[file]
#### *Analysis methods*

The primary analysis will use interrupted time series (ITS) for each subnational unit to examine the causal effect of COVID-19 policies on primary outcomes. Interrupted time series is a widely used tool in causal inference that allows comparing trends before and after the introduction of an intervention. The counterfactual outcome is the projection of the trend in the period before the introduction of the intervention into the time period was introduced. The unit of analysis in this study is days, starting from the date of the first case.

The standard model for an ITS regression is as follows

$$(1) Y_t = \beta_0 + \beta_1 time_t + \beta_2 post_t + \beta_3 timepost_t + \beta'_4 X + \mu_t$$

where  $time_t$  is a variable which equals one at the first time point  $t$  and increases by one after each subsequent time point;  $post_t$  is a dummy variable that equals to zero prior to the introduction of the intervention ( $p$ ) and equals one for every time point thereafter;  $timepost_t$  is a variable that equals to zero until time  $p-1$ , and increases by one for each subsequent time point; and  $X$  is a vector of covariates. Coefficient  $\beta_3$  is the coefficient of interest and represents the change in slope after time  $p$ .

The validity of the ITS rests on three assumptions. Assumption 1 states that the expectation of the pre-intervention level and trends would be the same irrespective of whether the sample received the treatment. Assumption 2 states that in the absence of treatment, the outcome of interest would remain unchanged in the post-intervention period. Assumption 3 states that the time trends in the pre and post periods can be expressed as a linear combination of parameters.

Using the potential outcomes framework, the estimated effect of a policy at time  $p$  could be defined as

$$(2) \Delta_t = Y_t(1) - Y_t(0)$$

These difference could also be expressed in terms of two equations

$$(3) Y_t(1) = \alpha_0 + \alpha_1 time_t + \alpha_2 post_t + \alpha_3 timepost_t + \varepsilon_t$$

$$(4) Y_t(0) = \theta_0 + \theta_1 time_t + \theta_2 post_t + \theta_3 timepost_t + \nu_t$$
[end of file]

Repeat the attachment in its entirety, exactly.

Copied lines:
#### *Analysis methods*

The primary analysis will use interrupted time series (ITS) for each subnational unit to examine the causal effect of COVID-19 policies on primary outcomes. Interrupted time series is a widely used tool in causal inference that allows comparing trends before and after the introduction of an intervention. The counterfactual outcome is the projection of the trend in the period before the introduction of the intervention into the time period was introduced. The unit of analysis in this study is days, starting from the date of the first case.

The standard model for an ITS regression is as follows

$$(1) Y_t = \beta_0 + \beta_1 time_t + \beta_2 post_t + \beta_3 timepost_t + \beta'_4 X + \mu_t$$

where  $time_t$  is a variable which equals one at the first time point  $t$  and increases by one after each subsequent time point;  $post_t$  is a dummy variable that equals to zero prior to the introduction of the intervention ( $p$ ) and equals one for every time point thereafter;  $timepost_t$  is a variable that equals to zero until time  $p-1$ , and increases by one for each subsequent time point; and  $X$  is a vector of covariates. Coefficient  $\beta_3$  is the coefficient of interest and represents the change in slope after time  $p$ .

The validity of the ITS rests on three assumptions. Assumption 1 states that the expectation of the pre-intervention level and trends would be the same irrespective of whether the sample received the treatment. Assumption 2 states that in the absence of treatment, the outcome of interest would remain unchanged in the post-intervention period. Assumption 3 states that the time trends in the pre and post periods can be expressed as a linear combination of parameters.

Using the potential outcomes framework, the estimated effect of a policy at time  $p$  could be defined as

$$(2) \Delta_t = Y_t(1) - Y_t(0)$$

These difference could also be expressed in terms of two equations

$$(3) Y_t(1) = \alpha_0 + \alpha_1 time_t + \alpha_2 post_t + \alpha_3 timepost_t + \varepsilon_t$$

$$(4) Y_t(0) = \theta_0 + \theta_1 time_t + \theta_2 post_t + \theta_3 timepost_t + \nu_t$$